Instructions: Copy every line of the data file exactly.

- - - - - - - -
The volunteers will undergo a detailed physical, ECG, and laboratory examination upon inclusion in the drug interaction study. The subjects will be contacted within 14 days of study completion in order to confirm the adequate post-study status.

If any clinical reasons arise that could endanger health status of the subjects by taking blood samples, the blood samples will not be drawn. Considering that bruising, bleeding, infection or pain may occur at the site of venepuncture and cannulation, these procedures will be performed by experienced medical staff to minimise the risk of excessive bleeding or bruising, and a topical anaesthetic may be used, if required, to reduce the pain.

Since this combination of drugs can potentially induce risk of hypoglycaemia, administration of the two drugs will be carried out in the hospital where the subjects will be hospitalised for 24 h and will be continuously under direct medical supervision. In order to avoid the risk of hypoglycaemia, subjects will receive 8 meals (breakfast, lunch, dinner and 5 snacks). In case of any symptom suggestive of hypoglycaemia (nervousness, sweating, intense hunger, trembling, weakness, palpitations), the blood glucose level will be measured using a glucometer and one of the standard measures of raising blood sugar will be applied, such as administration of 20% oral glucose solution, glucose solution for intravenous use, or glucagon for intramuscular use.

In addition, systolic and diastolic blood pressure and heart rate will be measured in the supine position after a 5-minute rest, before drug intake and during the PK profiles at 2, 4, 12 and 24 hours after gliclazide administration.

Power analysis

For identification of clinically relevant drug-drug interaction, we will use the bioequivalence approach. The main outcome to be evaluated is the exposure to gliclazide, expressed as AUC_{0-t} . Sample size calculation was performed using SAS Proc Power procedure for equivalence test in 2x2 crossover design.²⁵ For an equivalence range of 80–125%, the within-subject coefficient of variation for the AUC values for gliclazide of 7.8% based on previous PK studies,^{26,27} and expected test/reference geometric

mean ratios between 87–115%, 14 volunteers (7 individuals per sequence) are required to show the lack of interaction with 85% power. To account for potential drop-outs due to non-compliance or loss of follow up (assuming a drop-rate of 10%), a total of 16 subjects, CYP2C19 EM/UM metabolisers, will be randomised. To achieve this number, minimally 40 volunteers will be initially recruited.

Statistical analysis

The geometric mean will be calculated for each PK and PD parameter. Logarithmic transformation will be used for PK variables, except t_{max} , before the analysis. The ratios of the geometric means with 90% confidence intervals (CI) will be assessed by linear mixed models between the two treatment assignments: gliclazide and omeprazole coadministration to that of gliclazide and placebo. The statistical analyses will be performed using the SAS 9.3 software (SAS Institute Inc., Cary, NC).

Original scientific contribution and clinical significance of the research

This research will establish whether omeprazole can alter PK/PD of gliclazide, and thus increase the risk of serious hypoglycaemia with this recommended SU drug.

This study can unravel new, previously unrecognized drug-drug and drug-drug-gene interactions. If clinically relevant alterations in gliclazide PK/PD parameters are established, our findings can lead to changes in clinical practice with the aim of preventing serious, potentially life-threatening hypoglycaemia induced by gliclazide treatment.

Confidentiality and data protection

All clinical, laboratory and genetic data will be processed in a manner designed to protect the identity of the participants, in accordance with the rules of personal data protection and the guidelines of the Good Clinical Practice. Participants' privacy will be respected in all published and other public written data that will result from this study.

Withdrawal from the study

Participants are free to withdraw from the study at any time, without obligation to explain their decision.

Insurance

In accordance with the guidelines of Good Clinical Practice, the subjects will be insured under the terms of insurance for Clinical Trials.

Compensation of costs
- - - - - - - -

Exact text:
The volunteers will undergo a detailed physical, ECG, and laboratory examination upon inclusion in the drug interaction study. The subjects will be contacted within 14 days of study completion in order to confirm the adequate post-study status.

If any clinical reasons arise that could endanger health status of the subjects by taking blood samples, the blood samples will not be drawn. Considering that bruising, bleeding, infection or pain may occur at the site of venepuncture and cannulation, these procedures will be performed by experienced medical staff to minimise the risk of excessive bleeding or bruising, and a topical anaesthetic may be used, if required, to reduce the pain.

Since this combination of drugs can potentially induce risk of hypoglycaemia, administration of the two drugs will be carried out in the hospital where the subjects will be hospitalised for 24 h and will be continuously under direct medical supervision. In order to avoid the risk of hypoglycaemia, subjects will receive 8 meals (breakfast, lunch, dinner and 5 snacks). In case of any symptom suggestive of hypoglycaemia (nervousness, sweating, intense hunger, trembling, weakness, palpitations), the blood glucose level will be measured using a glucometer and one of the standard measures of raising blood sugar will be applied, such as administration of 20% oral glucose solution, glucose solution for intravenous use, or glucagon for intramuscular use.

In addition, systolic and diastolic blood pressure and heart rate will be measured in the supine position after a 5-minute rest, before drug intake and during the PK profiles at 2, 4, 12 and 24 hours after gliclazide administration.

Power analysis

For identification of clinically relevant drug-drug interaction, we will use the bioequivalence approach. The main outcome to be evaluated is the exposure to gliclazide, expressed as AUC_{0-t} . Sample size calculation was performed using SAS Proc Power procedure for equivalence test in 2x2 crossover design.²⁵ For an equivalence range of 80–125%, the within-subject coefficient of variation for the AUC values for gliclazide of 7.8% based on previous PK studies,^{26,27} and expected test/reference geometric

mean ratios between 87–115%, 14 volunteers (7 individuals per sequence) are required to show the lack of interaction with 85% power. To account for potential drop-outs due to non-compliance or loss of follow up (assuming a drop-rate of 10%), a total of 16 subjects, CYP2C19 EM/UM metabolisers, will be randomised. To achieve this number, minimally 40 volunteers will be initially recruited.

Statistical analysis

The geometric mean will be calculated for each PK and PD parameter. Logarithmic transformation will be used for PK variables, except t_{max} , before the analysis. The ratios of the geometric means with 90% confidence intervals (CI) will be assessed by linear mixed models between the two treatment assignments: gliclazide and omeprazole coadministration to that of gliclazide and placebo. The statistical analyses will be performed using the SAS 9.3 software (SAS Institute Inc., Cary, NC).

Original scientific contribution and clinical significance of the research

This research will establish whether omeprazole can alter PK/PD of gliclazide, and thus increase the risk of serious hypoglycaemia with this recommended SU drug.

This study can unravel new, previously unrecognized drug-drug and drug-drug-gene interactions. If clinically relevant alterations in gliclazide PK/PD parameters are established, our findings can lead to changes in clinical practice with the aim of preventing serious, potentially life-threatening hypoglycaemia induced by gliclazide treatment.

Confidentiality and data protection

All clinical, laboratory and genetic data will be processed in a manner designed to protect the identity of the participants, in accordance with the rules of personal data protection and the guidelines of the Good Clinical Practice. Participants' privacy will be respected in all published and other public written data that will result from this study.

Withdrawal from the study

Participants are free to withdraw from the study at any time, without obligation to explain their decision.

Insurance

In accordance with the guidelines of Good Clinical Practice, the subjects will be insured under the terms of insurance for Clinical Trials.

Compensation of costs